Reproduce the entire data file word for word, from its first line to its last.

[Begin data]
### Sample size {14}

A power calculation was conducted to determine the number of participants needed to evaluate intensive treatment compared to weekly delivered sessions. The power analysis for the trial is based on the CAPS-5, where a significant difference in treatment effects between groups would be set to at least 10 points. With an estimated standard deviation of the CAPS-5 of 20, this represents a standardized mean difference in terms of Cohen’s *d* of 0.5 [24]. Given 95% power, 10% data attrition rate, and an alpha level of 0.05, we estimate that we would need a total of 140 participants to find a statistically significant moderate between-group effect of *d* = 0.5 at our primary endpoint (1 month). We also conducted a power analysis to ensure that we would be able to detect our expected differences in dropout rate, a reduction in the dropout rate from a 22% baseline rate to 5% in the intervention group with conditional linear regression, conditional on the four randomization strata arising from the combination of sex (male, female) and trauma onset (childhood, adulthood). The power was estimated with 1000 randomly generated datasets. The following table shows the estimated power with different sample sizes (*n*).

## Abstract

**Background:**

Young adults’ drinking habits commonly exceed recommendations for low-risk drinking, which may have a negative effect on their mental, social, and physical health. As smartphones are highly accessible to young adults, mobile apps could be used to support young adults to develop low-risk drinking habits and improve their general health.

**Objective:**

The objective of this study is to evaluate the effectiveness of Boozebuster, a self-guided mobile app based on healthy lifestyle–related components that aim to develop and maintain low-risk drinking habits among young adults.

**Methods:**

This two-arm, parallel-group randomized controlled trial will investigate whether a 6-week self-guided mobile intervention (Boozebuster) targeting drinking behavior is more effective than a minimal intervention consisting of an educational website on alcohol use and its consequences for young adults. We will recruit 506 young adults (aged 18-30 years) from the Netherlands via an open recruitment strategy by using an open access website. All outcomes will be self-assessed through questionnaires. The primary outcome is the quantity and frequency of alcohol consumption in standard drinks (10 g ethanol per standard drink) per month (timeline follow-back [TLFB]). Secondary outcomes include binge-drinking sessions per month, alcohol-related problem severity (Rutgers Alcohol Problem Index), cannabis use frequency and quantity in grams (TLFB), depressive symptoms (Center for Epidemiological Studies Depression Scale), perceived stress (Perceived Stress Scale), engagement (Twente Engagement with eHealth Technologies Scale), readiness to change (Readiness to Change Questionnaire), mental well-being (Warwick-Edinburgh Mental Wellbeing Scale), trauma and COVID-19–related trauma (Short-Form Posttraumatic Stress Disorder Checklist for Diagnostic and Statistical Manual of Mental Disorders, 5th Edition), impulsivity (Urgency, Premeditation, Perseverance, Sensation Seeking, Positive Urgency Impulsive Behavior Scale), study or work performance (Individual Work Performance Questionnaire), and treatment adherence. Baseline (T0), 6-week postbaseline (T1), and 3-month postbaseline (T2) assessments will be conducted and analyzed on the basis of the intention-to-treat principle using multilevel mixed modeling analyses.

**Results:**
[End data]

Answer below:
### Sample size {14}

A power calculation was conducted to determine the number of participants needed to evaluate intensive treatment compared to weekly delivered sessions. The power analysis for the trial is based on the CAPS-5, where a significant difference in treatment effects between groups would be set to at least 10 points. With an estimated standard deviation of the CAPS-5 of 20, this represents a standardized mean difference in terms of Cohen’s *d* of 0.5 [24]. Given 95% power, 10% data attrition rate, and an alpha level of 0.05, we estimate that we would need a total of 140 participants to find a statistically significant moderate between-group effect of *d* = 0.5 at our primary endpoint (1 month). We also conducted a power analysis to ensure that we would be able to detect our expected differences in dropout rate, a reduction in the dropout rate from a 22% baseline rate to 5% in the intervention group with conditional linear regression, conditional on the four randomization strata arising from the combination of sex (male, female) and trauma onset (childhood, adulthood). The power was estimated with 1000 randomly generated datasets. The following table shows the estimated power with different sample sizes (*n*).

## Abstract

**Background:**

Young adults’ drinking habits commonly exceed recommendations for low-risk drinking, which may have a negative effect on their mental, social, and physical health. As smartphones are highly accessible to young adults, mobile apps could be used to support young adults to develop low-risk drinking habits and improve their general health.

**Objective:**

The objective of this study is to evaluate the effectiveness of Boozebuster, a self-guided mobile app based on healthy lifestyle–related components that aim to develop and maintain low-risk drinking habits among young adults.

**Methods:**

This two-arm, parallel-group randomized controlled trial will investigate whether a 6-week self-guided mobile intervention (Boozebuster) targeting drinking behavior is more effective than a minimal intervention consisting of an educational website on alcohol use and its consequences for young adults. We will recruit 506 young adults (aged 18-30 years) from the Netherlands via an open recruitment strategy by using an open access website. All outcomes will be self-assessed through questionnaires. The primary outcome is the quantity and frequency of alcohol consumption in standard drinks (10 g ethanol per standard drink) per month (timeline follow-back [TLFB]). Secondary outcomes include binge-drinking sessions per month, alcohol-related problem severity (Rutgers Alcohol Problem Index), cannabis use frequency and quantity in grams (TLFB), depressive symptoms (Center for Epidemiological Studies Depression Scale), perceived stress (Perceived Stress Scale), engagement (Twente Engagement with eHealth Technologies Scale), readiness to change (Readiness to Change Questionnaire), mental well-being (Warwick-Edinburgh Mental Wellbeing Scale), trauma and COVID-19–related trauma (Short-Form Posttraumatic Stress Disorder Checklist for Diagnostic and Statistical Manual of Mental Disorders, 5th Edition), impulsivity (Urgency, Premeditation, Perseverance, Sensation Seeking, Positive Urgency Impulsive Behavior Scale), study or work performance (Individual Work Performance Questionnaire), and treatment adherence. Baseline (T0), 6-week postbaseline (T1), and 3-month postbaseline (T2) assessments will be conducted and analyzed on the basis of the intention-to-treat principle using multilevel mixed modeling analyses.

**Results:**